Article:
Degenkolb: Return to racing slated for May; focus is on Tour de France

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German John Degenkolb continues to recover from a devastating car accident, with a focus on the Tour de France.

At a Giant-Alpecin team press conference Tuesday in Oberursel, Germany, the 2015 Milan-San Remo and Paris-Roubaix champion spoke with the press for the first time since the January 23 training accident that saw six riders injured when a British tourist hit the team head-on.

Degenkolb, Chad Haga, Warren Barguil, Max Walscheid, Fredrik Ludvigsson and Ramon Sinkeldam were the riders struck by the vehicle, which was driving on the wrong side of the road. Of the six, only Sinkeldam and Ludvigsson have raced since.

The incident completely derailed the team’s spring ambitions, forcing them to cancel their participation in Omloop Het Nieuwsblad last month.

Degenkolb has undergone multiple operations on his left index finger, which was partially severed in the crash. At the press conference, Degenkolb acknowledged that he does not yet know if he will regain full use of the finger.

“The accident was a big shock and I will still need time to recover,” Degenkolb said. “At the moment, I am feeling okay and the rehabilitation is going really well. I am very motivated in racing again and I will start my training this week. I would like to thank my family and my team for their great support in these difficult times. As you all know, I am a very active person and I was happy that I could count on them in this situation.”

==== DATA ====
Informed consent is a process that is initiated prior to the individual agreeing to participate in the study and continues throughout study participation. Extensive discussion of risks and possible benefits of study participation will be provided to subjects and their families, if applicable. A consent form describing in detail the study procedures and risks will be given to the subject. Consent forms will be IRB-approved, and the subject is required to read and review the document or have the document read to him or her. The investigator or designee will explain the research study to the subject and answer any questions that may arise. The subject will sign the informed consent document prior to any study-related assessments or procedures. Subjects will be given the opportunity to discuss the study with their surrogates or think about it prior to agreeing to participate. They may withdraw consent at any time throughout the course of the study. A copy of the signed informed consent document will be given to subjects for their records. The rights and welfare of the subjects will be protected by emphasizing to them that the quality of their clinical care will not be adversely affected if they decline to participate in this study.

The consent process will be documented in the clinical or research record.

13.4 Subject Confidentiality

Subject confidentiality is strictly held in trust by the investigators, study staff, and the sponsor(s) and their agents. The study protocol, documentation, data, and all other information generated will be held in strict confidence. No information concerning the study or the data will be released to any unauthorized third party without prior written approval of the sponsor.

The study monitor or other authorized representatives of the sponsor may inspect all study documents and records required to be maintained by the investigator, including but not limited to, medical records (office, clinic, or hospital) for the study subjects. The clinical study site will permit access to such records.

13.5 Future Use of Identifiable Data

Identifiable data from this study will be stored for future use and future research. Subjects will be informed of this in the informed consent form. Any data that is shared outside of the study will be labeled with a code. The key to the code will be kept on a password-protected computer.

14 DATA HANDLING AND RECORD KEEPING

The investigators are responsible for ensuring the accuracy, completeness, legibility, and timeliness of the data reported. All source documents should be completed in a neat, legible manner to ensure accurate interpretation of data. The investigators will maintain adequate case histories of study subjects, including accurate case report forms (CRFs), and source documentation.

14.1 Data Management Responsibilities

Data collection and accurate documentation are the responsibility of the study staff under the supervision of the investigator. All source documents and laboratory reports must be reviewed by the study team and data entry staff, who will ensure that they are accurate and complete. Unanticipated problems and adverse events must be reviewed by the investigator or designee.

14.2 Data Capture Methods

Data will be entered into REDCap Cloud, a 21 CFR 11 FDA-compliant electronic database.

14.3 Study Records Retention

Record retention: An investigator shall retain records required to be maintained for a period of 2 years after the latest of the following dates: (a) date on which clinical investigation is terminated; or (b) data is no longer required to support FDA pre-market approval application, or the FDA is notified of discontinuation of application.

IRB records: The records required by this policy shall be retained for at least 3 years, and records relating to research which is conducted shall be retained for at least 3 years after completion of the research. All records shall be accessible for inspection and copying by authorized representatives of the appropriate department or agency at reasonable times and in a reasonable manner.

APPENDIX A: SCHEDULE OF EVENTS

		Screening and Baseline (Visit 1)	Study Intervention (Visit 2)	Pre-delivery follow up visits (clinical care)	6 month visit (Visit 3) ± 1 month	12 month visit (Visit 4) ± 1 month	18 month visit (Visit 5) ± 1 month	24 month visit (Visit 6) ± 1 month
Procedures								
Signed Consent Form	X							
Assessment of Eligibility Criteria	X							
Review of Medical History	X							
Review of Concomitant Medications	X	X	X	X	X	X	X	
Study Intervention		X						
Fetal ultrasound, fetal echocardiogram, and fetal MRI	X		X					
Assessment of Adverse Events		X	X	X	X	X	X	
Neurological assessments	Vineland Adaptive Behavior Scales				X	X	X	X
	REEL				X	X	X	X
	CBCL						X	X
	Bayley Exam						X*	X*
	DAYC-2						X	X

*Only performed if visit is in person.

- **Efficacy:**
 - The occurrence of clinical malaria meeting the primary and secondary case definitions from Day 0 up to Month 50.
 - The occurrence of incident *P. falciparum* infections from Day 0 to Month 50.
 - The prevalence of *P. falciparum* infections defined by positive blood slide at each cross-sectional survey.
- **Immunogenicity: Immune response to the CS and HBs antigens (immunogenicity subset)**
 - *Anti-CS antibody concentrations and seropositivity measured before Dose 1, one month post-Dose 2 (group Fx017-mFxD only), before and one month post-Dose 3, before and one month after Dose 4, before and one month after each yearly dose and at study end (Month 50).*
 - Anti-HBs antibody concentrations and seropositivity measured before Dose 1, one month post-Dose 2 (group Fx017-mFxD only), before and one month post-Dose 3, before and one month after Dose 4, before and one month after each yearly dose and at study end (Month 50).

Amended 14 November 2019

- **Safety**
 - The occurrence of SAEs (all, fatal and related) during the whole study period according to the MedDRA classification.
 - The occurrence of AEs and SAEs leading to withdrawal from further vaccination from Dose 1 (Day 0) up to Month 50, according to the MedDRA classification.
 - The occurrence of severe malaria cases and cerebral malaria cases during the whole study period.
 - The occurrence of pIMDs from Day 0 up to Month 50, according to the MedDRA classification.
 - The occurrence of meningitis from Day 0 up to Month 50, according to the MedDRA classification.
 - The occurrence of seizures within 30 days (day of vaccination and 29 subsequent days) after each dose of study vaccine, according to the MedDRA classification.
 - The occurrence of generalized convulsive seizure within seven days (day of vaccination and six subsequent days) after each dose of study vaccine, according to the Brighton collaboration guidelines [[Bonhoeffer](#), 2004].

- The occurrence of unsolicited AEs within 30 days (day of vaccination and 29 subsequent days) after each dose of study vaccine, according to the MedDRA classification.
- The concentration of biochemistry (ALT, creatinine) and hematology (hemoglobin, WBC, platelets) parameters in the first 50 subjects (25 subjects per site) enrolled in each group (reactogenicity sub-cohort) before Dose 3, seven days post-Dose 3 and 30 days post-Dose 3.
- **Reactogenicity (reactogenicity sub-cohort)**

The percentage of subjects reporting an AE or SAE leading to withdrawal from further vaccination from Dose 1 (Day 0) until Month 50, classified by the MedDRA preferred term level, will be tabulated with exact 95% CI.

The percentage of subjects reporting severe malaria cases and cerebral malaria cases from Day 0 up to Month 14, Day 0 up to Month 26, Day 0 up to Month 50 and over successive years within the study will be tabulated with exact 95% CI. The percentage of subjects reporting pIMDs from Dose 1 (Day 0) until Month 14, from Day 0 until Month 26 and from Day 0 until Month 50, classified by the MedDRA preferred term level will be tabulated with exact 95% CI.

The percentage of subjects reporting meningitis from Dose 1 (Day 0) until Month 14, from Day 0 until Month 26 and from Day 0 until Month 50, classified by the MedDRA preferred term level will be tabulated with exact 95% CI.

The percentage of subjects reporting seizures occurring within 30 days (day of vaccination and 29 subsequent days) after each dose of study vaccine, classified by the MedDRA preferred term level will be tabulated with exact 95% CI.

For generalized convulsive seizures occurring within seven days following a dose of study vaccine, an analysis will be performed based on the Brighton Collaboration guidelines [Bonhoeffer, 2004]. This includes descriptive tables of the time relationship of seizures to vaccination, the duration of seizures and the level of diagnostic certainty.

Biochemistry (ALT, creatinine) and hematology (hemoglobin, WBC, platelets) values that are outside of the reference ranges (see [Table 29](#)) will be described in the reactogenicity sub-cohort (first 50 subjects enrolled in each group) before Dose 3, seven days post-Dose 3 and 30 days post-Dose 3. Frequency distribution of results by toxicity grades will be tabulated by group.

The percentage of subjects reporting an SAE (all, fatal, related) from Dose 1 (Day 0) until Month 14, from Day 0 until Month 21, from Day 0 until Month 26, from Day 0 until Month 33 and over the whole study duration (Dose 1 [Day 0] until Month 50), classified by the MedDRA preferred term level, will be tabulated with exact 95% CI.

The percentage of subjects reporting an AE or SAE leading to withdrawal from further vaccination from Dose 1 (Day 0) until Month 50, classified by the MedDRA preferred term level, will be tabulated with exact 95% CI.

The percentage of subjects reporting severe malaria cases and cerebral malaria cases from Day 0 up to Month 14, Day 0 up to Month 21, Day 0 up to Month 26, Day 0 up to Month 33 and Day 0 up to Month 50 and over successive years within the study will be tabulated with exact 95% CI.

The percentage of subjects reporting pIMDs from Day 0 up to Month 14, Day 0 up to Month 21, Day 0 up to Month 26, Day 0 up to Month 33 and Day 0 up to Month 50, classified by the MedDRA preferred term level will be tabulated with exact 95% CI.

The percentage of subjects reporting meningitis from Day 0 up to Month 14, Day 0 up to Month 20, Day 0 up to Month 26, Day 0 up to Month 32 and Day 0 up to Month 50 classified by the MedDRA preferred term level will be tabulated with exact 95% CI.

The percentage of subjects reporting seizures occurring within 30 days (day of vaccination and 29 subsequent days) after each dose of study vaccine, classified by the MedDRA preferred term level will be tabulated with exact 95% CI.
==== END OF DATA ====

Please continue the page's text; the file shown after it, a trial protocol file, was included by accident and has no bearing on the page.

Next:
In terms of returning to racing Degenkolb said he hopes to be at the Tour de France on top form. Though he’s won a stage at the Giro d’Italia, and 10 stages of the Vuelta a España, Degenkolb, who is 27, has yet to win a stage at the Tour. On Tuesday, Degenkolb said he believes he can change that in July.

“We can’t promise anything at the moment, but if the training goes well, I will probably be able to race again in the next eight to 10 weeks,” he said. “I am eager to be back on my bike as quick as possible. From now, the Tour de France is still three and a half months away, and it will be my main target to win a stage there. I believe that I can reach the same level again I had before the accident.”

Asked about the 73-year-old British woman who hit the team, Degenkolb said he holds no resentment. “She made a huge mistake, but I’m not upset with her,” he said. “She put our lives in danger, but I also see her as someone who has suffered. It’s been very difficult for her. She is still in shock.”

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